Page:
# Power Mod Calculator

Omni's power mod calculator is here to help whenever you need to **compute powers in modular arithmetic**. It uses one of the fast modular exponentiation algorithms, so there's no risk of facing the problem of overflow. Should you ever need to **perform exponentiation modulo n by hand**, we discuss several helpful methods you can use at home, including Fermat's little theorem.

Have you already checked the rest of our exponentiation calculators?

## Modular exponentiation definition

**Modular exponentiation** means that we perform exponentiation over a modulo, i.e., for the given integers `a,b,n`

we want to find `c`

such that

$c = a^b \operatorname{mod}n$

and $0 \leq c < n$. Computing power in modular arithmetic is linked to modular inverses, which you can discover with the help of our inverse modulo calculator.

You can perform this calculation **manually**, but it can be very time-consuming. Alternatively, some **mathematical theorems** allow you to simplify the problem at hand – see below. There are also **fast algorithms**, which will give you the result almost immediately. We use one of these algorithms in this power mod calculator.

## How to use this power mod calculator?

This power mod calculator is very user-friendly, so you'll have no trouble using it. You just need to:

**Input the data**for computing the power of**xʸ**in modular arithmetic:- Base
**x**; - Exponent
**y**; and - Modulus
**n**.

- Base
- Your data will be
**summarized**at the bottom of the calc. Verify if everything is all right. - The
**result of modular exponentiation**will appear there as well. That's it!

Our power mod calculator will be your best friend if you're frequently faced with the problem of computing powers in modular arithmetic. Read on if you need to know **how to calculate exponentiation modulo n by hand**.

## Examples of exponentiation modulo

Here we will go through several examples of performing exponentiation modulo by hand using different methods.

**Example 1. Direct method**

Let's calculate **5⁴ mod 3**.

We know that **5⁴ = 625**, so our problem is in fact **625 mod 3**.

Clearly, **625** is **not** divisible by **3**, but **624** is (this is because the sum of its digits is **6+2+4 = 12**, which is divisible by **3**).

So **625 - 1** is divisible by **3**, which means that **5⁴ mod 3 = 625 mod 3 = 1**.

**Example 2. Smart method**

Let's calculate **5⁴⁴ mod 2**.

It's gonna be very hard to compute **5⁴⁴**, because this number is very, very big. So, we need to be smart. Recall that **mod 2** means that we're asking if the number at hand is even or odd: if it is even, then it's equal to **0 mod 2**. If it's odd, it's equal to **1 mod 2**.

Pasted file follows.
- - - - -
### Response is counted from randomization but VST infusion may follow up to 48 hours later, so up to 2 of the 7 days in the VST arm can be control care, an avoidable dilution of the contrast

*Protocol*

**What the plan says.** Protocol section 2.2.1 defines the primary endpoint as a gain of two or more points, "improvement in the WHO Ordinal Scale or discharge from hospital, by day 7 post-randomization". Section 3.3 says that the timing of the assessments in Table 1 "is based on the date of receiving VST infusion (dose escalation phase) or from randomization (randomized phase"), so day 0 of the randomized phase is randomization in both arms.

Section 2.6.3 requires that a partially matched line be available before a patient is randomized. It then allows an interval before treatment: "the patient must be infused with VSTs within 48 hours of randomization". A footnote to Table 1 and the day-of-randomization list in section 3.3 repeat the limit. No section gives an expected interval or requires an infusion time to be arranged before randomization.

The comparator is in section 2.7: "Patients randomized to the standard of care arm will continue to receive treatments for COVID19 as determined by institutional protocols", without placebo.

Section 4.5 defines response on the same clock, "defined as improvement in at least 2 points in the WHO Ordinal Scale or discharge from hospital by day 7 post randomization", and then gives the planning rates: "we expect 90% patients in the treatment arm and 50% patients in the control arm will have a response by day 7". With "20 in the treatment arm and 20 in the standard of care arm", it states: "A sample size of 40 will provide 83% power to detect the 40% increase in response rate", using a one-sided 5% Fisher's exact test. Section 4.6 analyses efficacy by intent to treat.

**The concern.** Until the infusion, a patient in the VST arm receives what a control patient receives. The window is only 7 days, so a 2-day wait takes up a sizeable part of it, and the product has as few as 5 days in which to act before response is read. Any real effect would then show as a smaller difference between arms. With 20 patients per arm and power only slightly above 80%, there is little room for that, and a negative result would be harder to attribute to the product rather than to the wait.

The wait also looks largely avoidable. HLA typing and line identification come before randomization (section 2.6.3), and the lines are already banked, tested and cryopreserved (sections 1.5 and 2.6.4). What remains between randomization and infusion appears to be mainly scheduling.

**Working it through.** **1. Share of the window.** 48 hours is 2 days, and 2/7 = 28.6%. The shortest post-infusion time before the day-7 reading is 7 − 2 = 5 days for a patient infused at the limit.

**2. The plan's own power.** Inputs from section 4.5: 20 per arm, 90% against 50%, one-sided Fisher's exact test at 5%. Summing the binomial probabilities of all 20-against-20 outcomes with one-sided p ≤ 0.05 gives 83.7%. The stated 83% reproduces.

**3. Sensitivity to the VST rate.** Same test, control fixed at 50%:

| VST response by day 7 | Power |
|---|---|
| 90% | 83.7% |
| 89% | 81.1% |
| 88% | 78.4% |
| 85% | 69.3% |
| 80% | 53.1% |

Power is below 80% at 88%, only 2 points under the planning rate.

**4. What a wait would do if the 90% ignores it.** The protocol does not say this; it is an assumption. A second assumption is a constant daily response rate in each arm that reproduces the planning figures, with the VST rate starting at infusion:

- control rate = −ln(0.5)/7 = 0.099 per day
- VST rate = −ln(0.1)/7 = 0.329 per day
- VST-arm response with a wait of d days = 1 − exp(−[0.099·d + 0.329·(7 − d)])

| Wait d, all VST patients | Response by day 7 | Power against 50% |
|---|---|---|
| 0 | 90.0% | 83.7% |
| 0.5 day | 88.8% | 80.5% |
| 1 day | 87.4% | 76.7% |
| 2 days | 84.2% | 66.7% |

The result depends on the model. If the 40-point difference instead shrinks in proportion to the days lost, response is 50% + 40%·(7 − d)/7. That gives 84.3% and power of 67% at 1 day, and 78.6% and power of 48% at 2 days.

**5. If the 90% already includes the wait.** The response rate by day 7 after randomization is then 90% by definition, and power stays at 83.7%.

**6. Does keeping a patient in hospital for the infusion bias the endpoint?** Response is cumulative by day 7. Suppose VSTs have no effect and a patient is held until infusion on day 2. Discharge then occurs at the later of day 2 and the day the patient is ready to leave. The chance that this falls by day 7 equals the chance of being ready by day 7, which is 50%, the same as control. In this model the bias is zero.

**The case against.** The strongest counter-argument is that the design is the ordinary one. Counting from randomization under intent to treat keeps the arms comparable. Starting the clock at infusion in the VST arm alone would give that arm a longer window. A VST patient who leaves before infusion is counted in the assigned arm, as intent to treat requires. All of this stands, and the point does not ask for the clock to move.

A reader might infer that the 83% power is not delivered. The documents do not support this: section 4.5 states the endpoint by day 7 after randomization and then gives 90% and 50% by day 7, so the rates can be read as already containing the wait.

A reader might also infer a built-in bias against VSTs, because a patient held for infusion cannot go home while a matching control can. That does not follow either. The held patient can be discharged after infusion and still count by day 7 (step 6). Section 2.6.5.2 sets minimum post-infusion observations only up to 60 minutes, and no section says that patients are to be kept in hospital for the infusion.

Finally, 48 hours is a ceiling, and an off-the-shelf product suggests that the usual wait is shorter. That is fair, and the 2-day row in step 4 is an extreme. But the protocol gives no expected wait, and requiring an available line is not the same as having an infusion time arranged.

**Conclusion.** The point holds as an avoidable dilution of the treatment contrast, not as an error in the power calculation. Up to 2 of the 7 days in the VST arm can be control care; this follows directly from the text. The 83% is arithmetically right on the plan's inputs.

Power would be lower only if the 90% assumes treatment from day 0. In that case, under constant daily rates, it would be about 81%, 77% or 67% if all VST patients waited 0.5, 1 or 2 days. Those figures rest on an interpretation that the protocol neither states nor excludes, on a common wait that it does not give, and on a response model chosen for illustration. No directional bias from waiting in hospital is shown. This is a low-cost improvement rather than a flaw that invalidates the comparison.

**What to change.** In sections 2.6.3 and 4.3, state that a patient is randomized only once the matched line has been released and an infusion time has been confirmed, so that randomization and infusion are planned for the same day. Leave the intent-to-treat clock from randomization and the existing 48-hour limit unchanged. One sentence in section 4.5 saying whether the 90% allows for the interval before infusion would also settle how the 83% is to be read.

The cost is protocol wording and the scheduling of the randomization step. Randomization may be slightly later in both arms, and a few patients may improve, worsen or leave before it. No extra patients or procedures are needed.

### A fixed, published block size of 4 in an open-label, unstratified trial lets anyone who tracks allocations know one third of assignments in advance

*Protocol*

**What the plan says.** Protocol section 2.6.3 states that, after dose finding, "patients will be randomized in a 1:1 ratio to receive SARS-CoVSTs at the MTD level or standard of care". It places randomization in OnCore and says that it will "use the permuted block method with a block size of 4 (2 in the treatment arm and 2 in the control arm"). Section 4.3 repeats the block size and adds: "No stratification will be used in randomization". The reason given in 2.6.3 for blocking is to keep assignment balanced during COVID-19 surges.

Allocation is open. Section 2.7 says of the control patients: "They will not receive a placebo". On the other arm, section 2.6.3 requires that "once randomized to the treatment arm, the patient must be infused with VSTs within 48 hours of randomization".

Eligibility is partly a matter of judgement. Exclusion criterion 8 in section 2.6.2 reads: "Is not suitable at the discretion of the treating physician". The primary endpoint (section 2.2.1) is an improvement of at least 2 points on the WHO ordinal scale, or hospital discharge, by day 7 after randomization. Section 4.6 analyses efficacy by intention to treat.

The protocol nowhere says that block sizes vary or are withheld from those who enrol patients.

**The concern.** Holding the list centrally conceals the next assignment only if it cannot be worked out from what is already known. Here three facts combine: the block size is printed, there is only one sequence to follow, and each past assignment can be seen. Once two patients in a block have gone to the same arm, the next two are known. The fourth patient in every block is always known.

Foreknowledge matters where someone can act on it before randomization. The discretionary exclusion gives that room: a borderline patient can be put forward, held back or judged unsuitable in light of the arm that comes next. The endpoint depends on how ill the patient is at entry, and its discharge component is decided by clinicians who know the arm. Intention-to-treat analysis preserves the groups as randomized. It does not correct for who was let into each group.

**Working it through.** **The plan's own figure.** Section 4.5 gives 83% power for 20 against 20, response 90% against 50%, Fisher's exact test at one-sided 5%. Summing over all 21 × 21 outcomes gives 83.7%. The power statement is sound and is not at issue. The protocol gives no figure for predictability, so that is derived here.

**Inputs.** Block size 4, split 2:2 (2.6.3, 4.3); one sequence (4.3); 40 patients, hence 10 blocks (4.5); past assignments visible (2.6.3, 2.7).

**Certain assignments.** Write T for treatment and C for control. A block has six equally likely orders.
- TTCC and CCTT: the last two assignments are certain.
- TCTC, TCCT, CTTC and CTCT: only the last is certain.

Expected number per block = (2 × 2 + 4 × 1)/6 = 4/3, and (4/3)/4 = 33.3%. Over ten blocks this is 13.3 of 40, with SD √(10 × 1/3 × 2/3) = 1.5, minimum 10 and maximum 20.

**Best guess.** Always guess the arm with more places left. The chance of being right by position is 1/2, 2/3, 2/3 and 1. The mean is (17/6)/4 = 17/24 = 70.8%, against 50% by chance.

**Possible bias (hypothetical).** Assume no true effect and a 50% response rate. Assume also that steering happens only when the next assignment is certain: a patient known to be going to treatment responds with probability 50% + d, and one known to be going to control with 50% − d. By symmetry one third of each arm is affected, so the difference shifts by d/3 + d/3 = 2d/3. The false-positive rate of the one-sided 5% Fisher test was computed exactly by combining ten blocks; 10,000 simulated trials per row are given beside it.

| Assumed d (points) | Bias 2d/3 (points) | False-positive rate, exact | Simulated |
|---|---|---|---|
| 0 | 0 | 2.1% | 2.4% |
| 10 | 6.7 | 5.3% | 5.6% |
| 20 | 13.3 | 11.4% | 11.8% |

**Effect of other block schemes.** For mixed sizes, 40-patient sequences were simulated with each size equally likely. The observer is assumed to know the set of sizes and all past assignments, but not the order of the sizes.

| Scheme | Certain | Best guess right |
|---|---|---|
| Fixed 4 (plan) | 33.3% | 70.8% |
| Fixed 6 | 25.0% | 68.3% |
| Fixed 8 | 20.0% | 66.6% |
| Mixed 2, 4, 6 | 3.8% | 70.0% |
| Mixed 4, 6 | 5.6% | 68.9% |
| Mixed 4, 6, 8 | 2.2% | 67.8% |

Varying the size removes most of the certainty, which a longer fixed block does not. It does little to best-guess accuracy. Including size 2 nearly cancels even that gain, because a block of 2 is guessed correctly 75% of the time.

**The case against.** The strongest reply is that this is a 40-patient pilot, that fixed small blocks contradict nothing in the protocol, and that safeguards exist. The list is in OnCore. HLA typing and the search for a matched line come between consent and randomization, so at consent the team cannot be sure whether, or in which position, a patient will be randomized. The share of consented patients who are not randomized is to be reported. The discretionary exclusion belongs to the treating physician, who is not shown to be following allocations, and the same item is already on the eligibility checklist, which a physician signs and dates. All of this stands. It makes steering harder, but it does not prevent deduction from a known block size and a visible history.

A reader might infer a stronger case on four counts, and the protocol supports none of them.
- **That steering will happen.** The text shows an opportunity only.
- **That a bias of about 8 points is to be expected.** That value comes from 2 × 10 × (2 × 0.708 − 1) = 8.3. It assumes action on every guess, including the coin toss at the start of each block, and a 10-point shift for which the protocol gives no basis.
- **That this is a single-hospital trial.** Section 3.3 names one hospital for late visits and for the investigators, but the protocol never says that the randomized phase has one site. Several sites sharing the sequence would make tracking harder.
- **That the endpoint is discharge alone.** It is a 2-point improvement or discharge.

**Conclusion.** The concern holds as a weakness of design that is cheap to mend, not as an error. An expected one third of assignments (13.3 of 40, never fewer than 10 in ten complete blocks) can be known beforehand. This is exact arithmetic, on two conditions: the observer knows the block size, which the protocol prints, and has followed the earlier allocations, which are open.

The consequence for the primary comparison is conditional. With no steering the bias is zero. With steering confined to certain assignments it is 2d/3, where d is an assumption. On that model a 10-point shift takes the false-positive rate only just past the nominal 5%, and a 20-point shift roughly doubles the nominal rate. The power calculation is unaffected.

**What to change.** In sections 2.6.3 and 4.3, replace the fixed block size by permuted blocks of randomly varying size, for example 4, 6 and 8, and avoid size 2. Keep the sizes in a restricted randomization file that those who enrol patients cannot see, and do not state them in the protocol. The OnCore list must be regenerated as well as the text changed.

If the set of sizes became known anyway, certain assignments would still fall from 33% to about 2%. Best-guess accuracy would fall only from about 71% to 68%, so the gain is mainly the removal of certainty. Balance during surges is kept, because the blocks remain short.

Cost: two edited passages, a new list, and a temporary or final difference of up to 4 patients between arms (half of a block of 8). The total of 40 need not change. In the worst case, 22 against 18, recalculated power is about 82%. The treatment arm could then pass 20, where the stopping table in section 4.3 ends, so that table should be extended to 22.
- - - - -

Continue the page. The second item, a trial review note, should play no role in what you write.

When we're computing consecutive powers of **5**, we get **5, 25, 625,...**. As you can see, we always have **5** as the last digit. Indeed, if you have a number with the last digit equal to **5**, and you multiply this number by **5**, then you're bound to get **5** at the last place again. To see this, imagine performing the long multiplication algorithm – you start by multiplying **5 × 5**, and so you get **25**. So **5** goes to the result row, and **2** gets transferred to the next column. No matter what happens next, you have **5** as the last digit.

A number that has **5** as its last digit is odd. So **5⁴⁴ mod 2 = 1**.

**Example 3. Last digit**

Let's calculate **5⁴⁴⁴ mod 10**.

First, you need to realize that computing **mod 10** is the same as computing the number's last digit. We've already established that raising **5** to any positive integer power gives a number that ends with **5** (see above). Hence, **5⁴⁴⁴** ends with **5** as well, so **5⁴⁴⁴ mod 10 = 5**.

**Example 4. Fermat's little theorem**

Let's calculate **162⁶⁰ mod 61**.

Fermat's little theorem states that if **n** is a prime number, then for any integer **a**, we have:

$a^n \operatorname{mod} n = a$

If additionally **a** is not divisible by **n**, then

$a^{n-1} \operatorname{mod} n = 1$

Hence, since in our case we have **n = 61**, which is a prime number, and **a = 162**, which is not divisible by **61**, we obtain

**162⁶⁰ mod 61 = 1**.

## FAQ

### What is modular exponentiation?

Modular exponentiation means that we're calculating powers in modular arithmetic, that is, performing an operation of the form **a ^{b} mod n**, where

**a**,

**b**, and

**n**are integers. If b is negative, modular exponentiation is linked to modular multiplication inverses.

### How do I calculate exponential modulo?

If the numbers at hand are not very big, you can simply solve the exponent first and then apply the modulo. Otherwise, you either need to apply some smart reasoning, a math theorem (like Fermat's little theorem or Euler's theorem), or a specialized computer algorithm that performs fast modular exponentiation.

### How do I reduce exponential power in modulo?

To reduce power in exponentiation modulo, you need to apply the rules of modular arithmetic, or even some advanced math theorems, like Fermat's little theorem or one of its generalizations, e.g., Euler's theorem.

### What is Fermat's little theorem?

Fermat's little theorem is one of the most popular math theorems dealing with modular exponentiation. It has many generalizations, which you can evoke in more complicated calculations. We call it 'little' so as to distinguish it from its much more popular sibling, Fermat's last theorem.

**x**

^{y}mod n = ?